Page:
In a recent case, the IRS found coaches’ “golf shirts”, etc. – provided by the college – to be taxable to the coaches.
Denali Christian College (DCC) is a public charity and a school under I.R.C. sections 501(c)(3) and 170(b)(1)(A)(ii). The Denali Kodiaks are athletic teams that represent DCC in several sports including basketball, volleyball, baseball, softball, tennis, and cross country.
Every coach (head coach and assistant coach) has an employment agreement with DCC. The coaches all receive athletic clothing from DCC (in school colors and with the DCC and/or Kodiak logo). Generally, these items of apparel are worn at games, practices, and other venues representing the College.
DCC’s CFO calls us to ask whether the value of this clothing is taxable to the coaches. We answer that – in most cases – according to the IRS, yes, it is.
From IRS Fringe Benefits Guide:
Work Clothes and Uniform Allowances and Reimbursements
Clothing or uniforms are excluded from wages of an employee if they are:
• Specifically required as a condition of employment, and
• Are not worn or adaptable to general usage as ordinary clothing.
From recent IRS ruling with a major university:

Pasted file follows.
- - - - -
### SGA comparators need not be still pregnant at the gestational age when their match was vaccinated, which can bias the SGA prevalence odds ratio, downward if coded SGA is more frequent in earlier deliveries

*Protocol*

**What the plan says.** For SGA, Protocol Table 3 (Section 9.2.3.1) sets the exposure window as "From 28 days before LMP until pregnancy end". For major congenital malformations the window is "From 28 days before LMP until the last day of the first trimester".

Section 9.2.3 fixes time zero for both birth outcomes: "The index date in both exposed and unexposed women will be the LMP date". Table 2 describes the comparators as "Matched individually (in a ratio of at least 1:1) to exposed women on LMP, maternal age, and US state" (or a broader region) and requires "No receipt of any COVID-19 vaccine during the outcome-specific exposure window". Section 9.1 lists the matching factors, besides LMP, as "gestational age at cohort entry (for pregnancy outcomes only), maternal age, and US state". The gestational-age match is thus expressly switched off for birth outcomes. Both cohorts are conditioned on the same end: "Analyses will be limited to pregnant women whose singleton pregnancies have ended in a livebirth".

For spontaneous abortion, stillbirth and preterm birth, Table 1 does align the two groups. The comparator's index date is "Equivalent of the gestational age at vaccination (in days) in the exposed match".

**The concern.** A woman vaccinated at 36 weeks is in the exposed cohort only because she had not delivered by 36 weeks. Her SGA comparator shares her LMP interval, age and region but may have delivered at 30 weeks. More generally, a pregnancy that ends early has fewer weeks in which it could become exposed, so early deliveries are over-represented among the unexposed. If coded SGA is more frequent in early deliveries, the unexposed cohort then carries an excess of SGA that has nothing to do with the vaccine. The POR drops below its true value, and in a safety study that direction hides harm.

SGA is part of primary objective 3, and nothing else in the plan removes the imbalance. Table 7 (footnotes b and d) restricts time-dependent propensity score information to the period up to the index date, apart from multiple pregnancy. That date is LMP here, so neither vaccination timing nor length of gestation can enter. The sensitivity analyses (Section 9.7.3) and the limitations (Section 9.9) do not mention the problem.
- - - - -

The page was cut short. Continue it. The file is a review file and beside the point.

The value of the fringe benefit is taxable, unless there is a statute or regulation that excludes them. Internal Revenue Code section (IRC) 61 provides that gross income means all income from whatever source derived, including compensation in the form of fringe benefits. There is no exclusion for athletic clothing provided to coaches or assistant coaches (this clothing would be adaptable to personal use).
The clothing provided to the athletic coaches is a direct result of the employment with the University. The clothing allotted to the athletic coaches is suitable for general wear and would not qualify as a section 162 expense. The items are taxable to the employee. An adjustment is warranted per IRC 3101, 3111 and 3402… The clothing is taxable as wages and subject to Social Security, Medicare and Federal Income Tax.
• The IRS does not tax many “working condition fringe benefits” if these benefits meet certain criteria.
• The Internal Revenue Code generally allows that “uniforms” provided by employers, that are not adaptable to general use as ordinary clothing, may be non-taxable to employees.
• This “nontaxable fringe benefit” clothing must also be deductible by the employee under the Internal Revenue Code and/or Regulations.
• In a recent exam, the IRS found coaches’ apparel – provided by a university – was taxable to the coaches.
Specific questions? Email Dave Moja.
The information provided herein presents general information and should not be relied on as accounting, tax, or legal advice when analyzing and resolving a specific tax issue. If you have specific questions regarding a particular fact situation, please consult with competent accounting, tax, and/or legal counsel about the facts and laws that apply.